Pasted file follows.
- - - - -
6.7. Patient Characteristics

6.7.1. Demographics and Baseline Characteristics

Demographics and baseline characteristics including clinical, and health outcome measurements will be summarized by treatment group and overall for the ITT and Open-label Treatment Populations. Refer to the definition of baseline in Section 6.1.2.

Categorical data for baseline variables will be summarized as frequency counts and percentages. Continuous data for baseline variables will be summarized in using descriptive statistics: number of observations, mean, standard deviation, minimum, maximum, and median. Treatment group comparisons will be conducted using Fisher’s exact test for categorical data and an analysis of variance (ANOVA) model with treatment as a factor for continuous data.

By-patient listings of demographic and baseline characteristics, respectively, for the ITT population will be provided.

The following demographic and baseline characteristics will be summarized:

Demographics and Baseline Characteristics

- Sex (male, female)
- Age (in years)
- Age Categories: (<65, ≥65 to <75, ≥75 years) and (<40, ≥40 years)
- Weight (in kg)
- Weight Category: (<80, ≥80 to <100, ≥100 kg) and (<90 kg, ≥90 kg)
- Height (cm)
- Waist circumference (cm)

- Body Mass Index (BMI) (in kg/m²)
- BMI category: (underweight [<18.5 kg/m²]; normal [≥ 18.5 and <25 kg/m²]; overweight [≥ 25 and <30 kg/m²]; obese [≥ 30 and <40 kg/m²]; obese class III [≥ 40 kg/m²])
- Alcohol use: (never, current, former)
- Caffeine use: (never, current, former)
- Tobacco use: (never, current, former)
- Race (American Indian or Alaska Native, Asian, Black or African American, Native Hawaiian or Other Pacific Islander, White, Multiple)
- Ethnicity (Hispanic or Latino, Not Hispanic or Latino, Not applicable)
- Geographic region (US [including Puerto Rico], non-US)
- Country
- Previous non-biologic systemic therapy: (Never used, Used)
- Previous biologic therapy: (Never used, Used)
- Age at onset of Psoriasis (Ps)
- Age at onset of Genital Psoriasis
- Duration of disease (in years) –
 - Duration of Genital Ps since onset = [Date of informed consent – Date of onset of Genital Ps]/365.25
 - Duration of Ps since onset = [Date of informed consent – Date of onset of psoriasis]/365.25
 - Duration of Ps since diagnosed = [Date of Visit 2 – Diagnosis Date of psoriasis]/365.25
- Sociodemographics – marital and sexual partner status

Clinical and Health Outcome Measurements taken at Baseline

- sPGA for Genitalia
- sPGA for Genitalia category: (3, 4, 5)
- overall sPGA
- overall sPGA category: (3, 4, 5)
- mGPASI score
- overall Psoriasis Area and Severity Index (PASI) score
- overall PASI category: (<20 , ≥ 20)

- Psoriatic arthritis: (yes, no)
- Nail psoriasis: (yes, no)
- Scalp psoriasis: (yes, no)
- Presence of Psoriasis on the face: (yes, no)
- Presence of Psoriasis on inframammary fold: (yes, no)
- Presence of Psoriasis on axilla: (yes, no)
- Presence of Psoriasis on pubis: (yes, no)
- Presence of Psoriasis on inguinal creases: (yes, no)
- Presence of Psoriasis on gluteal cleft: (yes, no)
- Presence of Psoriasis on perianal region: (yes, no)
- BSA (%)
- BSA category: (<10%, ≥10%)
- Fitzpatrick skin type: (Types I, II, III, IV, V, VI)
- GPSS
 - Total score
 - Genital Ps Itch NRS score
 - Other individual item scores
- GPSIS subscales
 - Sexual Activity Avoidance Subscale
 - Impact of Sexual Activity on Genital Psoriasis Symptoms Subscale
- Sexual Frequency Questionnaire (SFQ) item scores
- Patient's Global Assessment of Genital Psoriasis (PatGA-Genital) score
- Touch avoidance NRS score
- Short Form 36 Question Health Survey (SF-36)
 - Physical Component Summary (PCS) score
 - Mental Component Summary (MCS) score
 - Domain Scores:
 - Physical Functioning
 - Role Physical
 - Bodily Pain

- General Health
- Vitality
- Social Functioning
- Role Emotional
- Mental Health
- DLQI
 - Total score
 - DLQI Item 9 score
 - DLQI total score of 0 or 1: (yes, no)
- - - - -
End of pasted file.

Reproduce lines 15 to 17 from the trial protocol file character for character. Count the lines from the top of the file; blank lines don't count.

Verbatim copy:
- Body Mass Index (BMI) (in kg/m²)
- BMI category: (underweight [<18.5 kg/m²]; normal [≥ 18.5 and <25 kg/m²]; overweight [≥ 25 and <30 kg/m²]; obese [≥ 30 and <40 kg/m²]; obese class III [≥ 40 kg/m²])
- Alcohol use: (never, current, former)